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Title page for ETD etd-03102011-141048

Type of Document Dissertation
Author Sparks, Erin Elizabeth
URN etd-03102011-141048
Title Notch Signaling is Essential to Modulate Intrahepatic Bile Duct Structure
Degree PhD
Department Cell and Developmental Biology
Advisory Committee
Advisor Name Title
James Goldenring Committee Chair
Guoqiang Gu Committee Member
Kathleen Gould Committee Member
Mark Magnuson Committee Member
Stacey Huppert Committee Member
  • Cholangiopathies
  • Alagille
  • Resin Casting
  • Mouse Models
Date of Defense 2011-03-01
Availability unrestricted
Cholangiopathies, or diseases which affect the biliary epithelial cells of the liver, are an important health concern in the United States. Specifically, the diagnosis of a cholangiopathy is the number one indicator of pediatric liver transplant and the number three indicator for adults. A common clinical finding in cholangiopathies is cholestasis or reduced bile flow, however the specific pathogenesis of most cholangiopathies is largely unknown.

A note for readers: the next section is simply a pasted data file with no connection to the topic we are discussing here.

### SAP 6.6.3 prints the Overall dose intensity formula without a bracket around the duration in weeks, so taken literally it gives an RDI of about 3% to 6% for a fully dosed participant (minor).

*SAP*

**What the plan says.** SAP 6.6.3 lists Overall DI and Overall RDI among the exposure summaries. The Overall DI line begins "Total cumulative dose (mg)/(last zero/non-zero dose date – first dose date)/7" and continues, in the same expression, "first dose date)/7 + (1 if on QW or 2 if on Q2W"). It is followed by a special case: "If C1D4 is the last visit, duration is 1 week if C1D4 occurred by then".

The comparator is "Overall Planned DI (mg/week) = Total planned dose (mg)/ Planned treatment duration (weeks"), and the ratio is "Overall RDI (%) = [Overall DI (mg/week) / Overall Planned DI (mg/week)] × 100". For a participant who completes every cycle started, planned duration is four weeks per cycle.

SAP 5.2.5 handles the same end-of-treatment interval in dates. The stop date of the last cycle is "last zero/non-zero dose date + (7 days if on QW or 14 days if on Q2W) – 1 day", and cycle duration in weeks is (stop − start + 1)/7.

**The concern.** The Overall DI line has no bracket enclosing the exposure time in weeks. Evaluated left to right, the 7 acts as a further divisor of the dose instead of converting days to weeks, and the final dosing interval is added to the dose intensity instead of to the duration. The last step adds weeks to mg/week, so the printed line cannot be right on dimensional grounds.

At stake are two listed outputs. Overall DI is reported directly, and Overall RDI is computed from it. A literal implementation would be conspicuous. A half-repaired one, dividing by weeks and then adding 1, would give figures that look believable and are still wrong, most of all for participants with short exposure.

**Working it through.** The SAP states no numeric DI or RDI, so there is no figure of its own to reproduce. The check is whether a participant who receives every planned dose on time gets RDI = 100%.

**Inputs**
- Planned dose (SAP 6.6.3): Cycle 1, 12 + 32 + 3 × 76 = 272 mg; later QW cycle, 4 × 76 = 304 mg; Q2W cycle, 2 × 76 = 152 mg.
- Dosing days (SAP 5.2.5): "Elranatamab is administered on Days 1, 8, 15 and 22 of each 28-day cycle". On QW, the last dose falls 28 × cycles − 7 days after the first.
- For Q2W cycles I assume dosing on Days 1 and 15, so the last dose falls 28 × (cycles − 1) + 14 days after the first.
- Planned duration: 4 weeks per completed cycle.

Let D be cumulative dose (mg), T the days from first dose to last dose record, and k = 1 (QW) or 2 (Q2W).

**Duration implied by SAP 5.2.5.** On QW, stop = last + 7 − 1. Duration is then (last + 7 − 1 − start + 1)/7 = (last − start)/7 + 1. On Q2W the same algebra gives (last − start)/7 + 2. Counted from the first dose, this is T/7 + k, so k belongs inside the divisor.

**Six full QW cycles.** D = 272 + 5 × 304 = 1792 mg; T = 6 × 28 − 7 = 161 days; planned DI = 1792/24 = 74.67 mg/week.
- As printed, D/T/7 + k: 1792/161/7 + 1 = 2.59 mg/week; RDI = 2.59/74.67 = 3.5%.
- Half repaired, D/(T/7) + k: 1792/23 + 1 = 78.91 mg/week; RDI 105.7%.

A subtype of cholangiopathy, which this research focuses on, is the genetic cholangiopathy. One specific example of a genetic cholangiopathy is Alagille syndrome, a pleiotropic disorder primary characterized by a lack of bile ducts. Alagille syndrome is highly associated with mutations in the Notch signaling pathway. In this dissertation, I use mouse models that modulate Notch signaling to define the developmental and post-natal mechanism of cholestasis in a cholangiopathy model.

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